the figures of the true; but into heaven itself, now to appear in the presence of God for us ;" and to prepare a place for each and all of His servants, according to the degree and capacity of each for the glory that shall be revealed.1 He adds with a touching simplicity, "If it were not so, I would have told you." They might trust Him. He had never deceived them. Truth was His only object. Their overweening ideas of an earthly kingdom He had often had occasion to repress. If now their hopes of a kingdom in the heavens had been excessive, would He not have checked them here also? When in the East a caravan or company of travellers was journeying to some distant place, one of their number usually went on before, to prepare a place of reception for those that followed after. This gracious office of Fore-runner,3 the Lord Himself would discharge for His Disciples. As surely too as He goes on before for this purpose, so surely will He return, and fetch them from the midst of their labours, and take them to the place He has prepared for them, that they may share His reward. This was the subject of His promise before; this the subject of His prayer afterwards.5




St. John xiv. 4–7.

And whither I go ye know, and the way ye know. Thomas saith unto him, Lord, we know not whither thou goest; and

1 "One of Christ's disciples may be more holy, more wise, more righteous than another; but none of His disciples will be excluded from that paternal house, where every child of God will have a mansion proportioned to the use he has made of the grace given him in this life. The term 'many mansions' signifies that there will be different degrees of felicity in the same eternity, as there are stars differ

ing from one another in glory in the
same sky."-Bishop Wordsworth.
2 St. John xviii. 37.

Heb. vi. 20. "They which follow are to go in the same way, and to attain unto the same place . . . and we hope to follow Him as coming late to the same perfection."-Pearson On the Creed, Art. vi.

4 St. John xii. 26.
5 St. John xvii. 24.

how can we know the way? Jesus saith unto him, I am the way, the truth, and the life: no man cometh unto the Father, but by me. If ye had known me, ye should have known my Father also: and from henceforth ye know him, and have seen him.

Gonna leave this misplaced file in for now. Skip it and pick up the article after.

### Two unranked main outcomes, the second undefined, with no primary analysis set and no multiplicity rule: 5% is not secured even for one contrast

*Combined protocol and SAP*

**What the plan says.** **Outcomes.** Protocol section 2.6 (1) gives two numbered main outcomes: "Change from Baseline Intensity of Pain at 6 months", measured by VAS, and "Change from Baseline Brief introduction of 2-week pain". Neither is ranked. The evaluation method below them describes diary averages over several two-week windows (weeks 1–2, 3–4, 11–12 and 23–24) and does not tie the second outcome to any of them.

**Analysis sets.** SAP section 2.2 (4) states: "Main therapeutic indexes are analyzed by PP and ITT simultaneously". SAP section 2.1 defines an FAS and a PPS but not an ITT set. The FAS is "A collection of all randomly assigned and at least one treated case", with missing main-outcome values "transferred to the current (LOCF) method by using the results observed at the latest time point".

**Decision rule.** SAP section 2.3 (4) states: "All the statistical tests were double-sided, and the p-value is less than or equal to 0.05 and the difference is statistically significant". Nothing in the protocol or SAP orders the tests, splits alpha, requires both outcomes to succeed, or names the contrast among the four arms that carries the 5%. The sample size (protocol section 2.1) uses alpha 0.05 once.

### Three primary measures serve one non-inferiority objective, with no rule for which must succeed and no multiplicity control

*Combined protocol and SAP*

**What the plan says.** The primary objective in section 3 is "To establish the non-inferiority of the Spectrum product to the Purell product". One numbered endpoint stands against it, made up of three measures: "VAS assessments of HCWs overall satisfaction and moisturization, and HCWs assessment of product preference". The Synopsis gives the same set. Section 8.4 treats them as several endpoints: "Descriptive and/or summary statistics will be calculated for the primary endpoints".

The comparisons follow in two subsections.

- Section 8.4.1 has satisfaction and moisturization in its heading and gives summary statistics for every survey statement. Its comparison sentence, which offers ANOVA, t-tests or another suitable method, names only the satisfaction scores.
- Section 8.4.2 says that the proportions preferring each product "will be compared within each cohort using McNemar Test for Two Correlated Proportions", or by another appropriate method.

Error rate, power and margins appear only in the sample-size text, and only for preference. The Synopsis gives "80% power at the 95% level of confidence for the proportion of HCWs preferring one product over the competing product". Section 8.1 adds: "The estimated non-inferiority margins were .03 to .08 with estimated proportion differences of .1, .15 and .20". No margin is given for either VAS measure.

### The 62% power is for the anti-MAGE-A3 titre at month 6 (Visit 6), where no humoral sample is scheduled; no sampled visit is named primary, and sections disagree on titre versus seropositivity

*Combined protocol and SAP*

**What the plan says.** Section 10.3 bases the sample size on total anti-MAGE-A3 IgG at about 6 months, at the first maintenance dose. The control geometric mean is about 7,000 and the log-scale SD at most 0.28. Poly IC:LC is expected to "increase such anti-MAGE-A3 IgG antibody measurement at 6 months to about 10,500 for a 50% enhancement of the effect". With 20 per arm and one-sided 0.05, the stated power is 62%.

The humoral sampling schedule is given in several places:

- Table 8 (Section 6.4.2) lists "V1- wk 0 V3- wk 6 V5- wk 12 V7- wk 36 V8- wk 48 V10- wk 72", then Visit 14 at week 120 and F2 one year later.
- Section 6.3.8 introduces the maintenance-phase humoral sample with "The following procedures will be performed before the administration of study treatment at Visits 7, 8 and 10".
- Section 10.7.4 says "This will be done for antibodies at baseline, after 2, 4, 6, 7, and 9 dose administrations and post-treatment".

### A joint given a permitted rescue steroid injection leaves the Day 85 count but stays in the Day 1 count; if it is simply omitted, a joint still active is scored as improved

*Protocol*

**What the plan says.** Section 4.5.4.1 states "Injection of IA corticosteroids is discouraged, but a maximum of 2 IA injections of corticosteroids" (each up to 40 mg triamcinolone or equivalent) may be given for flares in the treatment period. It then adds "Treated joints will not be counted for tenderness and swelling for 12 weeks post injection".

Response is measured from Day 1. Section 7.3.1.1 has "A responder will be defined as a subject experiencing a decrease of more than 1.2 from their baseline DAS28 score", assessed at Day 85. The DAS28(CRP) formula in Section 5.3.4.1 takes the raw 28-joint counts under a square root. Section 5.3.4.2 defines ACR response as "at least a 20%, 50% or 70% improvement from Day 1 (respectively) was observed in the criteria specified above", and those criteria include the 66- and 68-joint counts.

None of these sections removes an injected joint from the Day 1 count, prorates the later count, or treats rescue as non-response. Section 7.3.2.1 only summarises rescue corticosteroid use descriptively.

If the Disciples knew not whither their Lord was going, it was not for want of having been often told of it. If they knew not the way thither, it was not that He had never shown them. Yet Thomas here seems to intimate that Peter's question has not yet been answered. This interpellation is one of three we have at this time. Thomas first, Philip next, Judas (not Iscariot) afterwards, each has his question. In our Lord's reply to the first of these, He inverts the order. He does not speak of the "whither" till He has told them of the "way.' way." He tells them of the Father, when He has first told them of Himself. Often indeed already had He told them of both. His whole life indeed was the demonstration of this. Nevertheless He condescends to His servants' infirmity, and replies plainly, without any parable. Three things the Lord here predicates of Himself. Already in a Divine Allegory we have heard Him utter language like this, "I am the Door of the Sheep." This is the first thing; and it is the point, it will be observed, on which alone our Lord comments in the close of His sentence. Vain all other ways which the fancies of men may fashion for repairing the ruin of our nature. Next, He is not only true, but He is "the Truth." "The Law was given by Moses, but grace and truth came by Jesus Christ." He is the substance of all those shadows. Lastly, He is "the Life."" He came to a world lying in wickedness, under sentence of death, and infused into it life. He gave it the hope, the prospect, the promise, the power of life eternal. That life which is in Him,' He imparts to His people.

1 St. Johu xiii. 36.

2 St. John x. 7, 9.

3 See George Herbert's Poem of The Call:

"Come, my Way, my Truth, my Life!
Such a Way as gives us breath;
Such a Truth as ends all strife;
Such a Life as killeth death."


Our Lord

4 Acts iv. 12; 1 Tim. ii. 5; Heb. x.

19-22; 2 St. Pet. i. 4.

5 St. John i. 14, 17.

6 St. John i. 4.

71 St. John v. 11-13, 20.

St. John x. 10, 11, 15, 27, 28; xi. 25, 26; xvii. 3.

concludes His answer to His Disciple with what is at once a reproof of past ignorance, and an encouragement to present faith; confirming His former words. Yet His reproof of His Disciples here, though in the like words, is different in degree to His reproof of the Jews before. For these held the language of hatred and unbelief; those "the mournful language of complaining love." 3




St. John xiv. 8-11.

Philip saith unto him, Lord, shew us the Father, and it sufficeth us. Jesus saith unto him, Have I been so long time with you, and yet hast thou not known me, Philip? he that hath seen me hath seen the Father; and how sayest thou then, Shew us the Father? Believest thou not that I am in the Father, and the Father in me? the words that I speak unto you I speak not of myself: but the Father that dwelleth in me, he doeth the works. Believe me that I am in the Father, and the Father in me: or else believe me for the very works' sake.